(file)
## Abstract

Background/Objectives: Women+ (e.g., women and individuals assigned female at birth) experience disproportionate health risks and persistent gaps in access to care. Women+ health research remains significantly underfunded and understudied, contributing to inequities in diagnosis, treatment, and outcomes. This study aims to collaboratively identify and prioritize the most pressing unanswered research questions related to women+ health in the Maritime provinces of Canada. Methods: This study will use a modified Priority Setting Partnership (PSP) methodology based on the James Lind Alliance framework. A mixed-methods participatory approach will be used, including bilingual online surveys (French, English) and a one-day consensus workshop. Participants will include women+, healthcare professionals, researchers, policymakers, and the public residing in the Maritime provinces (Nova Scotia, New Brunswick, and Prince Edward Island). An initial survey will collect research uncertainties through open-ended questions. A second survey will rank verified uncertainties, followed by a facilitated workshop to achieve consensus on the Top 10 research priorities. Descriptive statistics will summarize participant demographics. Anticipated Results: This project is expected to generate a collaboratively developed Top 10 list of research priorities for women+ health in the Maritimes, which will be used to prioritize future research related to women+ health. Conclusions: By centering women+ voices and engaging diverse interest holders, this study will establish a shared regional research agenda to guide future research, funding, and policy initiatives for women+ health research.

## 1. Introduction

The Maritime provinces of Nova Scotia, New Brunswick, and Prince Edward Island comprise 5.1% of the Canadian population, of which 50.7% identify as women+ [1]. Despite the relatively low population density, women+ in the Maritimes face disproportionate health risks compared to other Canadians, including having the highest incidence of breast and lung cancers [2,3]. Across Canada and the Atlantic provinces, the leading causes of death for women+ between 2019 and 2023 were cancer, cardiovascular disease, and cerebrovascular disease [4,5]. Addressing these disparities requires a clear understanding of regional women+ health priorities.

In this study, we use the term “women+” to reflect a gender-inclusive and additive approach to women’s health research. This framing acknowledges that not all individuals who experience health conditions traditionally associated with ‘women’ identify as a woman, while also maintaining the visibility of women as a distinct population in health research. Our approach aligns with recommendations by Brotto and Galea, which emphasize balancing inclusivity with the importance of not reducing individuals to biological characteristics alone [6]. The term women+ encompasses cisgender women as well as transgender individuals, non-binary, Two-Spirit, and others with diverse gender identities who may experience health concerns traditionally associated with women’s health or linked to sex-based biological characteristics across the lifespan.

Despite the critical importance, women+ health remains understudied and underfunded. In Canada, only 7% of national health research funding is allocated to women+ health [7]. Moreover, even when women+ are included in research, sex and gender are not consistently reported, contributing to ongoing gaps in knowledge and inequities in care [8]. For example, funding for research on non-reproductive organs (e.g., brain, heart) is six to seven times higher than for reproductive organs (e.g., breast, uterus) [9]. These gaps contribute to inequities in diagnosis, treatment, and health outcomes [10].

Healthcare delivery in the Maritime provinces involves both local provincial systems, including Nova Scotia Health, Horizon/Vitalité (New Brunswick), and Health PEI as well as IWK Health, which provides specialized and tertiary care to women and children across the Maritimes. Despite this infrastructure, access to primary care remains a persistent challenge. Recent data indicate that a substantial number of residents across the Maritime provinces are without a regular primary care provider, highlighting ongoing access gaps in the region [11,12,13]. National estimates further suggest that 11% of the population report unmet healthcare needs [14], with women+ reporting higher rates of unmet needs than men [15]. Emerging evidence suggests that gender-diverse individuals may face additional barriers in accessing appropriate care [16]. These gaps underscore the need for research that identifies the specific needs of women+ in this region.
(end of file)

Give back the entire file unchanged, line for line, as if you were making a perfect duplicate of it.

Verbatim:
## Abstract

Background/Objectives: Women+ (e.g., women and individuals assigned female at birth) experience disproportionate health risks and persistent gaps in access to care. Women+ health research remains significantly underfunded and understudied, contributing to inequities in diagnosis, treatment, and outcomes. This study aims to collaboratively identify and prioritize the most pressing unanswered research questions related to women+ health in the Maritime provinces of Canada. Methods: This study will use a modified Priority Setting Partnership (PSP) methodology based on the James Lind Alliance framework. A mixed-methods participatory approach will be used, including bilingual online surveys (French, English) and a one-day consensus workshop. Participants will include women+, healthcare professionals, researchers, policymakers, and the public residing in the Maritime provinces (Nova Scotia, New Brunswick, and Prince Edward Island). An initial survey will collect research uncertainties through open-ended questions. A second survey will rank verified uncertainties, followed by a facilitated workshop to achieve consensus on the Top 10 research priorities. Descriptive statistics will summarize participant demographics. Anticipated Results: This project is expected to generate a collaboratively developed Top 10 list of research priorities for women+ health in the Maritimes, which will be used to prioritize future research related to women+ health. Conclusions: By centering women+ voices and engaging diverse interest holders, this study will establish a shared regional research agenda to guide future research, funding, and policy initiatives for women+ health research.

## 1. Introduction

The Maritime provinces of Nova Scotia, New Brunswick, and Prince Edward Island comprise 5.1% of the Canadian population, of which 50.7% identify as women+ [1]. Despite the relatively low population density, women+ in the Maritimes face disproportionate health risks compared to other Canadians, including having the highest incidence of breast and lung cancers [2,3]. Across Canada and the Atlantic provinces, the leading causes of death for women+ between 2019 and 2023 were cancer, cardiovascular disease, and cerebrovascular disease [4,5]. Addressing these disparities requires a clear understanding of regional women+ health priorities.

In this study, we use the term “women+” to reflect a gender-inclusive and additive approach to women’s health research. This framing acknowledges that not all individuals who experience health conditions traditionally associated with ‘women’ identify as a woman, while also maintaining the visibility of women as a distinct population in health research. Our approach aligns with recommendations by Brotto and Galea, which emphasize balancing inclusivity with the importance of not reducing individuals to biological characteristics alone [6]. The term women+ encompasses cisgender women as well as transgender individuals, non-binary, Two-Spirit, and others with diverse gender identities who may experience health concerns traditionally associated with women’s health or linked to sex-based biological characteristics across the lifespan.

Despite the critical importance, women+ health remains understudied and underfunded. In Canada, only 7% of national health research funding is allocated to women+ health [7]. Moreover, even when women+ are included in research, sex and gender are not consistently reported, contributing to ongoing gaps in knowledge and inequities in care [8]. For example, funding for research on non-reproductive organs (e.g., brain, heart) is six to seven times higher than for reproductive organs (e.g., breast, uterus) [9]. These gaps contribute to inequities in diagnosis, treatment, and health outcomes [10].

Healthcare delivery in the Maritime provinces involves both local provincial systems, including Nova Scotia Health, Horizon/Vitalité (New Brunswick), and Health PEI as well as IWK Health, which provides specialized and tertiary care to women and children across the Maritimes. Despite this infrastructure, access to primary care remains a persistent challenge. Recent data indicate that a substantial number of residents across the Maritime provinces are without a regular primary care provider, highlighting ongoing access gaps in the region [11,12,13]. National estimates further suggest that 11% of the population report unmet healthcare needs [14], with women+ reporting higher rates of unmet needs than men [15]. Emerging evidence suggests that gender-diverse individuals may face additional barriers in accessing appropriate care [16]. These gaps underscore the need for research that identifies the specific needs of women+ in this region.